For the party manifestos, medConfidential had a single request:
Will patients know how their medical records are used?
How did the parties respond? (Remembering that the Conservatives are in Government, so should have more detail than the opposition parties.)
Quite a bit of good news, if the currently most likely next Government remembers what it said:
“We will put the National Data Guardian for Health and Social Care on a statutory footing to ensure data security standards are properly enforced.” (p80)
The NDG’s statutory footing should be based on Jo Churchill’s Bill (our view) which was published before the election. While the Government didn’t enable the Bill to go to Committee, putting it as a Part in the forthcoming Data Protection Bill (mentioned elsewhere in the manifesto) should not be controversial. Allowing the Data Guardian to ‘follow the data’ means that public health copies of NHS data are also covered, and therefore can be properly consented.
“We will give people new rights to ensure they are in control of their own data “ (p79)
It’s impossible to control what you don’t see – so a citizen’s view of Government data use (or a patient’s view of the uses of their medical records, or a customer’s view of commercial data use) is a prerequisite for control.
Whether “control” means taking back control from those who would copy data “for the greater good” in secret, e.g. for “decommissioning”, or whether there will simply be transparency and accountability over where data is copied, it will be hard for anyone to argue that this line does not commit the Government to a single overarching opt-out from secondary uses of medical records – in line with Caldicott 3.
“to ensure the very best standards for the safe, flexible and dynamic use of data and enshrining our global leadership in the ethical and proportionate regulation of data” (p80)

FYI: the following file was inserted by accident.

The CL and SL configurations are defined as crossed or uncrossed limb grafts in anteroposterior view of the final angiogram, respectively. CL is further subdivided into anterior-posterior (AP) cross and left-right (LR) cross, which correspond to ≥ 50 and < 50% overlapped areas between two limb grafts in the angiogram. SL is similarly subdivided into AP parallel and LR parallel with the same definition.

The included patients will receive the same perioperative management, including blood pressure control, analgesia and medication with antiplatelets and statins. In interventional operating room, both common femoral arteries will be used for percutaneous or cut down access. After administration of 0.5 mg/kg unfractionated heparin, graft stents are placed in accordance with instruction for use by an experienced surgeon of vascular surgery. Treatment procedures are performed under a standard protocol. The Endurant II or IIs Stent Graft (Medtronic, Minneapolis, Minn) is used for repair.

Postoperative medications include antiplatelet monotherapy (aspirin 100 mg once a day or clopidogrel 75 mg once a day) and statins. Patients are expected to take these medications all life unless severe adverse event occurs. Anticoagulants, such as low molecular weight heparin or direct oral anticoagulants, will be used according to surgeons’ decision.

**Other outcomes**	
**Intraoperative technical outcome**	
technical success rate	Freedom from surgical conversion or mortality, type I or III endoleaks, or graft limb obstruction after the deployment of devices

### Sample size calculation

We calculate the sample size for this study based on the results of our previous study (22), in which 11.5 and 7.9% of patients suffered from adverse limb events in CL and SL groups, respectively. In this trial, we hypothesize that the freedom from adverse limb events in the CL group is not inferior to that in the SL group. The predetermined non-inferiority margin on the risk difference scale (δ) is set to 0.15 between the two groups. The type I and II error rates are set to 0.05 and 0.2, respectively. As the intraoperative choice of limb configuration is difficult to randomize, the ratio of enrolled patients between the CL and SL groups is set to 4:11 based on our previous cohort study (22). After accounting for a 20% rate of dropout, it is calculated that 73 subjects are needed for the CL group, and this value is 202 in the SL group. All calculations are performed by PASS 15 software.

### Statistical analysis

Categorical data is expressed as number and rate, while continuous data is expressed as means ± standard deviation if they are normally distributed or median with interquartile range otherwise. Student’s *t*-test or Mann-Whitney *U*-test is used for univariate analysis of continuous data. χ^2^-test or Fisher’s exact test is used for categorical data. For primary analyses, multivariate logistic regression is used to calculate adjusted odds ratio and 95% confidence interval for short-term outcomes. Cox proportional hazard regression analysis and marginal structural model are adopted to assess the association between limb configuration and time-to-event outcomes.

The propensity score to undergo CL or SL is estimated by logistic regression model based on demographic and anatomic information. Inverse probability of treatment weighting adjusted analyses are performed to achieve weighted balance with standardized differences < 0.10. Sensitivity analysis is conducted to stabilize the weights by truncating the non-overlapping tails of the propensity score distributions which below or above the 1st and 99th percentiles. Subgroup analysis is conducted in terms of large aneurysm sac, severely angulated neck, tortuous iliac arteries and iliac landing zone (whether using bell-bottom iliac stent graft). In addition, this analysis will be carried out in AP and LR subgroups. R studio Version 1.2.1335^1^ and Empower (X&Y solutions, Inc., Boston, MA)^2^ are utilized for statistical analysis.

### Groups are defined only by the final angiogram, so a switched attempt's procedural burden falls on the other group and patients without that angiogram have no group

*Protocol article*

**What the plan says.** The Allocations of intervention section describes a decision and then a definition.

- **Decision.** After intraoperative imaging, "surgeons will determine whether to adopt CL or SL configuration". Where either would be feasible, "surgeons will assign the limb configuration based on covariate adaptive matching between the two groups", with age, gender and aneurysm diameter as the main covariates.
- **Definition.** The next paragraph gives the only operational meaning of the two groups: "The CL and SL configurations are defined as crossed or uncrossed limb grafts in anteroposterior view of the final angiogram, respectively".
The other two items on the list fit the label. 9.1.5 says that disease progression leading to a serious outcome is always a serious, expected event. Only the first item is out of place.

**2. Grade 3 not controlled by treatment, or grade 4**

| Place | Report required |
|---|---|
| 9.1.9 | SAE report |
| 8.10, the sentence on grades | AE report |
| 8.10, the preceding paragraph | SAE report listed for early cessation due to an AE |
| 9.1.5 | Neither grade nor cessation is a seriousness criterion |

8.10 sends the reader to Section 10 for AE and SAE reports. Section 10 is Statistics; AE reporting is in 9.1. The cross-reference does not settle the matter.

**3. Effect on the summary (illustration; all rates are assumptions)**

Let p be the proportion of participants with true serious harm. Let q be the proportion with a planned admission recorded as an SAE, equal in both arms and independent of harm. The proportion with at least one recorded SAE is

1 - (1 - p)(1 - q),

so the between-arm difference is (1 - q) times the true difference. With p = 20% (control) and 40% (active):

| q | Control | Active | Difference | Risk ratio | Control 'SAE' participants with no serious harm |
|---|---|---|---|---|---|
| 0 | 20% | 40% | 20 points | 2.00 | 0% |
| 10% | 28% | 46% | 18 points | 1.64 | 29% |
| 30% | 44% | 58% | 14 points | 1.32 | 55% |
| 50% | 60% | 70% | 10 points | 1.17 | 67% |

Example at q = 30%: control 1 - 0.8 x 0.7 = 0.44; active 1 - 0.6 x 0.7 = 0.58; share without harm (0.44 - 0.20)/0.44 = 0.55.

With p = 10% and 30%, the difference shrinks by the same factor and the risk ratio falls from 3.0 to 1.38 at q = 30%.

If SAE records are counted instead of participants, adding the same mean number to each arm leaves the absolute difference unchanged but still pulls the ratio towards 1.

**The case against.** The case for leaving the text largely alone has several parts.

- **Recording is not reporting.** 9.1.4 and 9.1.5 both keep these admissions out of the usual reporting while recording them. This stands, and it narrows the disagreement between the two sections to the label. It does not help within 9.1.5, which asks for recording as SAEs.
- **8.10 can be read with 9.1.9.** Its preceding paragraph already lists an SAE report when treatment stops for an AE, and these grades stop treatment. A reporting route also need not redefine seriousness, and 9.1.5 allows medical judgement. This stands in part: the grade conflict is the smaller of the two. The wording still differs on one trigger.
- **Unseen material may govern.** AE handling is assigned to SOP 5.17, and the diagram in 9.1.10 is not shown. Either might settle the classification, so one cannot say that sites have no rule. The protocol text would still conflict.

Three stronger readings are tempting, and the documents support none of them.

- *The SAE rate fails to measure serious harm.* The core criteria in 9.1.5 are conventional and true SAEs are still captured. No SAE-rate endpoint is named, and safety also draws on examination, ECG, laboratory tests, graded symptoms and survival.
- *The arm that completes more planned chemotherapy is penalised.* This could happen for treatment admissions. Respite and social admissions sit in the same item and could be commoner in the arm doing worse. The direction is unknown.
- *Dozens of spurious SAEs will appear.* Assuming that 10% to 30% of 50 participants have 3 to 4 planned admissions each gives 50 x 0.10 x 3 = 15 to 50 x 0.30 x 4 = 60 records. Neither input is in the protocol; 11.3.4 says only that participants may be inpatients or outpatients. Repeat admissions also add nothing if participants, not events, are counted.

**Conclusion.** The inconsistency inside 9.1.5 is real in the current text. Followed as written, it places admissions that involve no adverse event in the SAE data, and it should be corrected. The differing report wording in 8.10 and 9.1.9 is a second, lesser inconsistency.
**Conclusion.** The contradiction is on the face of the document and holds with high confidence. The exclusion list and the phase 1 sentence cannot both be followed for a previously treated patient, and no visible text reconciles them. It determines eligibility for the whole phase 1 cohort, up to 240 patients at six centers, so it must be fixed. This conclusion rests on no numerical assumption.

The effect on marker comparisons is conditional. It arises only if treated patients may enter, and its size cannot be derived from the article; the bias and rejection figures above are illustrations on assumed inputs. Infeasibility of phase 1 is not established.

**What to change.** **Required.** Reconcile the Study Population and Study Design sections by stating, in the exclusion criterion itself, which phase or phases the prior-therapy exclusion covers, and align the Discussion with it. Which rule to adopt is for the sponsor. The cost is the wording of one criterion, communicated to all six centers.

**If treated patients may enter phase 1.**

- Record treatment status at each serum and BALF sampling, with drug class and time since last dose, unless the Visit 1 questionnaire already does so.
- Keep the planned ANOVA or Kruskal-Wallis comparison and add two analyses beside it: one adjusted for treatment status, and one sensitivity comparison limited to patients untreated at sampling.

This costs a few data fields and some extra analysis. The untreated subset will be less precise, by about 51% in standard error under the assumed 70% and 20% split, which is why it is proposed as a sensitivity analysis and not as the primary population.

While this isn’t quite consensual, safe, and transparent, it is a beginning. However, with the Data Controller in Chief believing there is no data use that could not be ‘proportionate’ – on the tautological basis that if it is being used, then it must be proportionate – this will likely lead to controversy. The scale of problems will be determined by the level of secrecy we refer to in our previous paragraph: will there be secrets?
We acknowledge that this is, however, an improvement over the current state of affairs – having the conversation is far better than not having it at all.
“To create a sound ethical framework for how data is used, we will institute an expert Data Use and Ethics Commission to advise regulators and parliament on the nature of data use and how best to prevent its abuse.” (p79)
While this may sound good in theory, in practice – as we’ve seen with Google DeepMind – such advisors often end up acting as a rubber stamp for deniable practices. That is, when they’re not ignored entirely. Whether this Commission will have teeth, or will have failings similar to those of the various other bodies created recently, will depend on the details.
We look forward to the consultations…
“…we shall roll out Verify, so that people can identify themselves on all government online services by 2020, using their own secure data that is not held by government. We will also make this platform more widely available, so that people can safely verify their identify to access non-government services such as banking. We will set out a strategy to rationalise the use of personal data within government, reducing data duplication across all systems, so that we automatically comply with the ‘Once-Only’ principle in central government services by 2022 and wider public services by 2025.”